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Democracy Initiative Lab Launching Public Workshop Series

Sep 10, 2019 |

The Democracy Initiative’s Corruption Laboratory for Ethics, Accountability, and the Rule of Law (CLEAR) is debuting a new speaker series, opening with a lunchtime talk this Thursday, Sept. 12, by one of the lab’s co-directors, Sandip Sukhtankar.

An associate professor in the Department of Economics, Sukhtankar will describe the results of a large-scale randomized experiment in India that introduced stricter identity verification for recipients of the country’s largest welfare program in a talk titled “Authentication Standards and the Tradeoffs in Tackling Corruption.”

Sukhtankar’s topic touches on one of the main categories of research examined by the Democracy Initiative lab: corruption and its links to political and campaign financing; electoral coercion; the historical political economy of democratic institutions; and corruption and the distortion of markets.

“The question of how citizens prove their identity is relevant for a number of scenarios beyond accessing welfare benefits, from obtaining a driver’s license to casting a vote to getting on an airplane,” Sukhtankar said. “We can now provide the first experimental evidence of the tradeoffs involved with regard to reducing fraud versus potentially denying legitimate beneficiaries their rights and benefits.”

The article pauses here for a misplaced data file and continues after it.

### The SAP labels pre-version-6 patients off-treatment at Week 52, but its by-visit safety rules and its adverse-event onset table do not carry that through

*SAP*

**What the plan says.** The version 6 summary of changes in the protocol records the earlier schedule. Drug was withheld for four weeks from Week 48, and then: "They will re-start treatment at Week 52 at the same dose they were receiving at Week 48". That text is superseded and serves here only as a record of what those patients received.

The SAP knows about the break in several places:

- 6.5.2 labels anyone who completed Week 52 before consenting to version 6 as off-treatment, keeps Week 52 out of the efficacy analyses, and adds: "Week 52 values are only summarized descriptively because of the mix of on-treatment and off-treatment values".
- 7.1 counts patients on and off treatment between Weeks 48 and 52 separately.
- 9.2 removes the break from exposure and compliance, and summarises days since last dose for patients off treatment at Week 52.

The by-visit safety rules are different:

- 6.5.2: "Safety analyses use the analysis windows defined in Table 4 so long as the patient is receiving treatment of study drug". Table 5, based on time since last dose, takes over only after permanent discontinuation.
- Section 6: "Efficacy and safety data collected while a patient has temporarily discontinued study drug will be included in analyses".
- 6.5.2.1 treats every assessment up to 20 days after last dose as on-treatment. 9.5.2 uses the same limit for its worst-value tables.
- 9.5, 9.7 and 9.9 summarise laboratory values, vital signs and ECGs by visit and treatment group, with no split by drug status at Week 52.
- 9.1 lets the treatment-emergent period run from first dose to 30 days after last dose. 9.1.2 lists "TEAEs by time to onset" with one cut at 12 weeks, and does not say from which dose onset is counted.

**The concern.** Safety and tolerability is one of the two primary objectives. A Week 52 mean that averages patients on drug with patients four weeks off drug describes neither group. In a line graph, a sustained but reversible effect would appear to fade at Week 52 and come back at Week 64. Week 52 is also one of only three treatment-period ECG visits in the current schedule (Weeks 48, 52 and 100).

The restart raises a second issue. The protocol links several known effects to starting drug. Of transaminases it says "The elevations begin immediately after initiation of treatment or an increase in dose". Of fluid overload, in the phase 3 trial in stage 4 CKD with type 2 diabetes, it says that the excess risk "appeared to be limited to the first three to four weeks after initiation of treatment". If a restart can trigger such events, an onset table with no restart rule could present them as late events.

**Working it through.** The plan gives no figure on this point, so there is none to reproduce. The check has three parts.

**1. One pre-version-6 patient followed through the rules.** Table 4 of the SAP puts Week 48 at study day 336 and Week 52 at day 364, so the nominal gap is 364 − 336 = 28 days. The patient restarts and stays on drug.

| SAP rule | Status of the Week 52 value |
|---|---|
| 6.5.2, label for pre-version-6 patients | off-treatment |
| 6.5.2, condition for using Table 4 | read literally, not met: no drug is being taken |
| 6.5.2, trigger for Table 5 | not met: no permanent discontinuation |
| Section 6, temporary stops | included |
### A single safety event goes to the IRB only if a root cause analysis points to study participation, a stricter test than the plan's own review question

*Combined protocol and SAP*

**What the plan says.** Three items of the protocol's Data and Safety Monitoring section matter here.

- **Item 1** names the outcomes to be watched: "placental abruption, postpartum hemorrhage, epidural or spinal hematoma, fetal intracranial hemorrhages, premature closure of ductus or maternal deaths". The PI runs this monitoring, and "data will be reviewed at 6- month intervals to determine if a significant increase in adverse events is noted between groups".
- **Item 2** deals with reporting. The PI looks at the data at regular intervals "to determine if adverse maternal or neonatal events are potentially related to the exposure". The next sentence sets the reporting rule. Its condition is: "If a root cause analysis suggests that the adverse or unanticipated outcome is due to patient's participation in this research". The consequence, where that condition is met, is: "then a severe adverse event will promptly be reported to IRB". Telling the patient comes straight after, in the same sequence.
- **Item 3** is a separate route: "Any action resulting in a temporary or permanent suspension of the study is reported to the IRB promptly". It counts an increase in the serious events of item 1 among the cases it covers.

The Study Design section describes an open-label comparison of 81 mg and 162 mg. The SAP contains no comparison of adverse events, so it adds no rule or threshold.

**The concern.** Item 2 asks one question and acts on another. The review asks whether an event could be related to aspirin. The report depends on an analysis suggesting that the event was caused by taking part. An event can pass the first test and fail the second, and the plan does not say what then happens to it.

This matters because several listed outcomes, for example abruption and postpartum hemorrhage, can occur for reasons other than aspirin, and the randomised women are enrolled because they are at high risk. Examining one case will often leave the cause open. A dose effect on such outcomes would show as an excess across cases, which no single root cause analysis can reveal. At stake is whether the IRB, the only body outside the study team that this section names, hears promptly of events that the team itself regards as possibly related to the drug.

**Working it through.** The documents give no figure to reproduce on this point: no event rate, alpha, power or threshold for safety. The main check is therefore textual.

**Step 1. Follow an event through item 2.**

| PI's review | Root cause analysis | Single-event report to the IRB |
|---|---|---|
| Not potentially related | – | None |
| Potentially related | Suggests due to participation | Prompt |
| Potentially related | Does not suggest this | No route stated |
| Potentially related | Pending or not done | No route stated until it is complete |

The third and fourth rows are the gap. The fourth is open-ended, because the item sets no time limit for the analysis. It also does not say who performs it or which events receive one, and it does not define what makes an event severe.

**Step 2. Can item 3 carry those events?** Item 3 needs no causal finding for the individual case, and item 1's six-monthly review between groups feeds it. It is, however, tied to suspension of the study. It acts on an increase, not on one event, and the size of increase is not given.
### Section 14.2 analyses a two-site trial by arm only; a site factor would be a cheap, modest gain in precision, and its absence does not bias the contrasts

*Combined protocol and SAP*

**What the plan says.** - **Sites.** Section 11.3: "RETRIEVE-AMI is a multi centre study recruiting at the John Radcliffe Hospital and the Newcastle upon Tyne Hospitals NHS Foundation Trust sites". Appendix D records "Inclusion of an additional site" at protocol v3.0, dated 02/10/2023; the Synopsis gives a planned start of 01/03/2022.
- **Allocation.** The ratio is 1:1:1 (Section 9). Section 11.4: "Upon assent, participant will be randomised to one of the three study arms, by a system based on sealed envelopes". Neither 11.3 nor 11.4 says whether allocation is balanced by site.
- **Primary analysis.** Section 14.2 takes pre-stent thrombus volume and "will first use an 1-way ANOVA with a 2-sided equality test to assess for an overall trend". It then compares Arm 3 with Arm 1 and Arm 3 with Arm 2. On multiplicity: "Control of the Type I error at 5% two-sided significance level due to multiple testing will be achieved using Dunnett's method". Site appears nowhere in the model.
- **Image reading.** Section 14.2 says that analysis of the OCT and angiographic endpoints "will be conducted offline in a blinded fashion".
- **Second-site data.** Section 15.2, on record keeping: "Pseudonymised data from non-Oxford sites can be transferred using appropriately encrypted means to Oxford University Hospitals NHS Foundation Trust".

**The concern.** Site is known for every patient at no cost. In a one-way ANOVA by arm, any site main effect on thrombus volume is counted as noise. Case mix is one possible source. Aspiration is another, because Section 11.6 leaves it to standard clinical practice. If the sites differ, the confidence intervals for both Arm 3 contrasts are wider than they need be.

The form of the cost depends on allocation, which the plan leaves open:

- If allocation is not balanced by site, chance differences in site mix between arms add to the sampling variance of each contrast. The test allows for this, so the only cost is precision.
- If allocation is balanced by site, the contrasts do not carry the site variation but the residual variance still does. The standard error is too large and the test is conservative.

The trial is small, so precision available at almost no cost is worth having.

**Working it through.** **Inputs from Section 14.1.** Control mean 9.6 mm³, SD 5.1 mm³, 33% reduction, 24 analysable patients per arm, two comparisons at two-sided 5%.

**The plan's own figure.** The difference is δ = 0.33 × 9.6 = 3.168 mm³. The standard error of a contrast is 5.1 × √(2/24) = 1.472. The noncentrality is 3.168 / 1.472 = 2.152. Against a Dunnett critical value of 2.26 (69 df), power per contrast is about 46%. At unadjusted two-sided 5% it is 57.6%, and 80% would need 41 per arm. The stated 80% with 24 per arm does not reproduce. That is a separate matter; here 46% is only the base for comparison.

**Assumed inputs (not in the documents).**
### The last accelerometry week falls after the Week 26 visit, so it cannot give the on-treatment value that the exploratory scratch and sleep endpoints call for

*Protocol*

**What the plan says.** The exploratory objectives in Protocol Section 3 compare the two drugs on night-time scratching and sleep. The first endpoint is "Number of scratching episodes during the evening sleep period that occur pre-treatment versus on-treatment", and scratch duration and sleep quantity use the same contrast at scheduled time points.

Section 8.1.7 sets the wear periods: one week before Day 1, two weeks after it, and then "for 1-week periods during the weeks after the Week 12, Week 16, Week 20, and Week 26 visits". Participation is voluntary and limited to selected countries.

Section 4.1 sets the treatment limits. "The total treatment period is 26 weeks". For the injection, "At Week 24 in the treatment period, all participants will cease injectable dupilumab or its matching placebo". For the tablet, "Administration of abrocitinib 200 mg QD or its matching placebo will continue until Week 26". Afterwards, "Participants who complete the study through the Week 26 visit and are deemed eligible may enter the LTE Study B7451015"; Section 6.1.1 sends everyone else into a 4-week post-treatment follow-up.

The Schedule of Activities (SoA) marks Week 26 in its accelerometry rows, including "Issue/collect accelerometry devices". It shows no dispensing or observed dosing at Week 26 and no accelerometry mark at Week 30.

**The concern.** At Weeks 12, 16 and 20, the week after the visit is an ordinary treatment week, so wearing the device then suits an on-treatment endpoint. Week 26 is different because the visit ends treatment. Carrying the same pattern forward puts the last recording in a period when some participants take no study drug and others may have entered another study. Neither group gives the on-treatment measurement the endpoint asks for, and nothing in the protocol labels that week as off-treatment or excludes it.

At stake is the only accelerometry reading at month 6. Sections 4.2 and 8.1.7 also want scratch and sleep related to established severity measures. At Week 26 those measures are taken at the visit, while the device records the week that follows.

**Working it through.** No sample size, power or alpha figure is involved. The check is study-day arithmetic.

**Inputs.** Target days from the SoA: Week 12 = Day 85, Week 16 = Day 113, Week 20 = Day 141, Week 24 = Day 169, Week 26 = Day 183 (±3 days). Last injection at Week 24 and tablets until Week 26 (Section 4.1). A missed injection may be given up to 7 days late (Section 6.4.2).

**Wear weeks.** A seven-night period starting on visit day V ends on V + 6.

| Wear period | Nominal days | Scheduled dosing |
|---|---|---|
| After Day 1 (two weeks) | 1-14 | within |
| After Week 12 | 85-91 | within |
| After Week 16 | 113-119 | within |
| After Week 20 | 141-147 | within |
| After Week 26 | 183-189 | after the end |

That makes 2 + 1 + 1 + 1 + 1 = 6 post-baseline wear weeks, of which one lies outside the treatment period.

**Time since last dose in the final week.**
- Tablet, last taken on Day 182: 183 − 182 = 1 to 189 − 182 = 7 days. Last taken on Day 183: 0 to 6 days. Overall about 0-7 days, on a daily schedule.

The 90-minute workshop is open to all members of the UVA community and will be held at UVA Hotel A, beginning at 12:30 p.m. Thursday.

In addition to Sukhtankar, the interdisciplinary cohort of faculty leading CLEAR includes Michael Gilbert, Sullivan & Cromwell Professor of Law; Dan Gingerich, associate professor of politics, CLEAR’s co-director and director of the Quantitative Collaborative; Deborah Hellman, Massee & Morgan Professor of Law; David Singerman, assistant professor of history and American studies; Sylvia Tidey, assistant professor of anthropology and global studies. In addition, the lab welcomes incoming faculty Shan Aman-Rana, assistant professor of economics, as well as the following visitors for this academic year: Vineet Kapoor, visiting professor of practice; Jessica Levy, post-doctoral fellow in history; and Jan Vogler, post-doctoral fellow in politics.

Gilbert said the workshop series has two objectives.

“The first is straightforward: providing people who are doing research on corruption an outlet to present their work and get feedback from other scholars. The second purpose is to let the University community know about the interesting work our lab is doing and to give people a chance to learn more about it.”

The second talk in the CLEAR workshop series, to be delivered by Gingerich, is scheduled for Oct. 17.